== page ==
The Jamie Group
On November 13th 2008, Jamie Schanbaum was rushed to Seton Hospital in Austin, TX thinking she was having an asthma attack and flu-like symptoms. Two days later, Jamie and her family learned she had contracted a rare disease. Meningococcal septicemia is similar to meningitis. Instead of infiltrating the brain and spinal cord, the bacteria infects the blood. Meningococcal septicemia has a higher fatality rate than typical meningitis. The state health department informed us that one in 10 people is a carrier of this particular bacteria which resides in the nose or throat. You can have it and not be affected by it, but something as simple as a cold or a stomach virus can cause this bacteria to work its way into your blood system, which is what happened to Ms. Schanbaum. She survived, though sadly she lost her legs and fingers. They had to be amputated as a direct result of her infection. Ms. Schanbaum’s plight inspired her to educate the public about Meningitis. Her goal is to prevent others from needlessly suffering from this vaccine preventable disease.
Kristen Holland Shear
UT Southwestern Medical Center
Director, Digital and Social Media
With a background in journalism, online content management, and social media, Ms. Holland Shear functions as both a visionary and long-term strategist for UT Southwestern’s digital communications efforts. She is responsible for shepherding the institution’s social media and digital communications efforts to ensure that all aspects of UT Southwestern’s brand identity and messaging are presented consistently and effectively across all digital platforms including Facebook, Twitter, Pinterest, YouTube, and our various websites. Over the past year, her team has refined their strategy to better align with the institution’s goals, resulting in double-digit growth in followers/fans across UT Southwestern’s social entities. Ms. Holland Shear holds a master’s degree in emerging media and communications from the University of Texas at Dallas and a bachelors in editorial journalism from Southern Methodist University.
Melinda Wharton, MD, MPH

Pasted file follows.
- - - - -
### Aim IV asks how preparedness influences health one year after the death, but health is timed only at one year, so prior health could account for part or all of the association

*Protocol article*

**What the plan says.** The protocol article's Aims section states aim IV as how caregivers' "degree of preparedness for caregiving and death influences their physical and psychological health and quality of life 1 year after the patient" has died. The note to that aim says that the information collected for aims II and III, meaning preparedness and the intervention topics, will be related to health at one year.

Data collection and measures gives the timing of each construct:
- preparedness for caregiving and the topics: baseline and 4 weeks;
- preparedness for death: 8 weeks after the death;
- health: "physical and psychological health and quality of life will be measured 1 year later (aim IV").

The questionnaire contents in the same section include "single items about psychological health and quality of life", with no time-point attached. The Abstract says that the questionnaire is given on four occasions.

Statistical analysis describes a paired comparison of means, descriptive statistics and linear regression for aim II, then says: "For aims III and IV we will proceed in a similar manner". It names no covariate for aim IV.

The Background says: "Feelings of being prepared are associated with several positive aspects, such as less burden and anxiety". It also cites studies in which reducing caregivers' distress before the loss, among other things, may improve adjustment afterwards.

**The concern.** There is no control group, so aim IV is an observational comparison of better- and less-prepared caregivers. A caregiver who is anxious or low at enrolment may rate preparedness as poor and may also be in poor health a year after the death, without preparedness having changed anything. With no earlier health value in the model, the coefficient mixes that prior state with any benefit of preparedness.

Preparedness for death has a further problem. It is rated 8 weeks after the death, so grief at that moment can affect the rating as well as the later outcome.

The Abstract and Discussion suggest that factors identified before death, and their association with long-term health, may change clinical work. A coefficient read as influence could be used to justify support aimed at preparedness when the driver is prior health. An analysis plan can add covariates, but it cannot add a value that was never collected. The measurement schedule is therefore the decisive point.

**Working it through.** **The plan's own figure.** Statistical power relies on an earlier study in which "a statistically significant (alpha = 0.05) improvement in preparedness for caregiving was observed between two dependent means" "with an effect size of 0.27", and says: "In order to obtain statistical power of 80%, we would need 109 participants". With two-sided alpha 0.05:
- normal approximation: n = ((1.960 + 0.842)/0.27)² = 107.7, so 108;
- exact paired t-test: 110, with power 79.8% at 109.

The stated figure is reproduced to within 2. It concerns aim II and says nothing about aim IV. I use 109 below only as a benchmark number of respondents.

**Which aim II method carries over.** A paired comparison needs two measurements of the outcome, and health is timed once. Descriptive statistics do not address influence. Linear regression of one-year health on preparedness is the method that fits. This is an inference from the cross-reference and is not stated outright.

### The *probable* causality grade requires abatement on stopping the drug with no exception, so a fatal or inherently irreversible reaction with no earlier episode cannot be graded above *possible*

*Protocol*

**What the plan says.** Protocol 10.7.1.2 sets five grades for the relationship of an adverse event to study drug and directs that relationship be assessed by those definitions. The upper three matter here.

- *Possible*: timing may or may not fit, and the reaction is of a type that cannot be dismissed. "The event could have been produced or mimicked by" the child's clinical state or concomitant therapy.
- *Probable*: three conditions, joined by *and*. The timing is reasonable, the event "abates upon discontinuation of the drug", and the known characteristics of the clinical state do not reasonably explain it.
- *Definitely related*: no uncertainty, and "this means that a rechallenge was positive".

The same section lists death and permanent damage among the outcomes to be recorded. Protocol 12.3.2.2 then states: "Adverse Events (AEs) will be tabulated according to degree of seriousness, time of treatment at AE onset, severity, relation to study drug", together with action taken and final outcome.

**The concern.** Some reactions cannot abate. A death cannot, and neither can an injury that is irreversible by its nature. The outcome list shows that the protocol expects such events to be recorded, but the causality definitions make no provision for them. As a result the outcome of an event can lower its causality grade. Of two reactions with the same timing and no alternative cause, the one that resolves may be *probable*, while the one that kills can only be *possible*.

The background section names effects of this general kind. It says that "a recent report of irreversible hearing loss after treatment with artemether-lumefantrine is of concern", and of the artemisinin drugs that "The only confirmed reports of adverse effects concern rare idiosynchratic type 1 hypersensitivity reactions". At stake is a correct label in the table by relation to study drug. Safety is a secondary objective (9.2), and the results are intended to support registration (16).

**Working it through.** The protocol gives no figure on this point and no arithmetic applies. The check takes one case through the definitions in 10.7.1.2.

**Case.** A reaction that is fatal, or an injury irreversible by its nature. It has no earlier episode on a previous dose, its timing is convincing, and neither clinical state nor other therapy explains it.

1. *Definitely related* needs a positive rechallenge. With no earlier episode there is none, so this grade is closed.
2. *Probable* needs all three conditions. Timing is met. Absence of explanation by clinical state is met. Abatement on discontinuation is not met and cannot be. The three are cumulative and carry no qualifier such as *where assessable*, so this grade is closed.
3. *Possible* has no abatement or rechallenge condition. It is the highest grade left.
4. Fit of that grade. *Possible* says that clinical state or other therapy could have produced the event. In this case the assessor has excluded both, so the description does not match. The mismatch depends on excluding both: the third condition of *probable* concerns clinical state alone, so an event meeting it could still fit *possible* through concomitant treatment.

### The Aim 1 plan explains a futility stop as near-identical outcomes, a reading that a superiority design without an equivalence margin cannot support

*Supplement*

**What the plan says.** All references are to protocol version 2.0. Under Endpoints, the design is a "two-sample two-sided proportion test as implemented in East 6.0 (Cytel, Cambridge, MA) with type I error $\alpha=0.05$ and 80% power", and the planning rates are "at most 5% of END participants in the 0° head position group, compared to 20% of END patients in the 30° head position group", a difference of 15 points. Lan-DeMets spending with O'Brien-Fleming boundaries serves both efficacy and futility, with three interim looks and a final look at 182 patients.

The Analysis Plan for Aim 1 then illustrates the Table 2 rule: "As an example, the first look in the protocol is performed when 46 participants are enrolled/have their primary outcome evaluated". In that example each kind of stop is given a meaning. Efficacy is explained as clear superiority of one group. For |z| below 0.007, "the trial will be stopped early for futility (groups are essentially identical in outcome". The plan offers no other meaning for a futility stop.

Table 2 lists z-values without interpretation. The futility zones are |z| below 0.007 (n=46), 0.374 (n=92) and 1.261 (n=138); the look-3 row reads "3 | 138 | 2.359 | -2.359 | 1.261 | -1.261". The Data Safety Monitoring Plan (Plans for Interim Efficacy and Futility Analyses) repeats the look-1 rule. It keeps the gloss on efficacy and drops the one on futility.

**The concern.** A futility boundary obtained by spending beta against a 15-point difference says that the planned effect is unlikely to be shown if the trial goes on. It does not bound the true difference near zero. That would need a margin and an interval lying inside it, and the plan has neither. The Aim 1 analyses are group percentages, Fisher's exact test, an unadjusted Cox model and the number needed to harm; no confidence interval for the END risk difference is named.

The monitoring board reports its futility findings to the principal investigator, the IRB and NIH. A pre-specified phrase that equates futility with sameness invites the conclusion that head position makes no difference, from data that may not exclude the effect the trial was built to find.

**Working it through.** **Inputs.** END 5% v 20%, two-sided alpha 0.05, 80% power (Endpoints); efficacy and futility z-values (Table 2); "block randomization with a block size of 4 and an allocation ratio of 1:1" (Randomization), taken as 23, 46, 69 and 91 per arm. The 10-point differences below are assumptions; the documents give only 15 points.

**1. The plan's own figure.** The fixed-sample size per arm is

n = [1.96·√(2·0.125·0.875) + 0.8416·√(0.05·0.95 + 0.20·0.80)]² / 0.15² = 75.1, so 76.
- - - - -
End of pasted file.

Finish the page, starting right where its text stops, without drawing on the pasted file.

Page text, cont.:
National Center for Immunization and Respiratory Diseases (NCIRD) at CDC
Director, Immunization Services Division
Dr. Melinda Wharton currently serves as the Director, Immunization Services Division, National Center for Immunization and Respiratory Diseases, CDC. She received her medical degree from Harvard Medical School and Masters in Public Health from Johns Hopkins School of Hygiene and Public Health. She completed her internship and residency in internal medicine at the University of Michigan Medical Center, Ann Arbor, MI, and her infectious diseases fellowship at Duke University Medical Center, Durham, NC. Dr. Wharton joined CDC as an Epidemic Intelligence Service Officer in 1986 and was assigned to the Tennessee Department of Health and Environment in Nashville, TN. In 1989 she began work as a medical epidemiologist in the Epidemiology Program Office, CDC. She joined CDC's immunization program in 1992, and since that time has held a variety of positions. From 2006 to 2013 she served as Deputy Director of the National Center for Immunization and Respiratory Diseases. In December 2013 she became the Director, Immunization Services Division, NCIRD. She has worked extensively on issues related to vaccine policy, vaccine safety science, and public health response. Dr. Wharton has authored or co-authored more than 80 scientific journal articles, book chapters, and CDC publications.
JoEllen Wolicki, BSN, RN
CDC, National Center for Immunization and Respiratory Diseases,
Communication and Education Branch
JoEllen Wolicki is a Nurse Educator with the Centers for Disease Control and Prevention, National Center for Immunization and Respiratory Diseases, Communication and Education Branch. Before joining CDC in 2010, she served for 14 years as a Nurse Consultant with the immunization program of Michigan Department of Health and Human Services. At the Michigan immunization program, she worked with multiple programs. At CDC, JoEllen serves as a committee member of several work groups for the Advisory Committee on Immunization Practices (ACIP), contributes to the Epidemiology and Prevention of Vaccine-Preventable Diseases textbook (the Pink Book), and works on many immunization training and educational materials and programs. She travels throughout the United States to educate healthcare providers on immunization. Ms. Wolicki holds a Bachelor of Science degree in nursing from the University of Detroit/Mercy.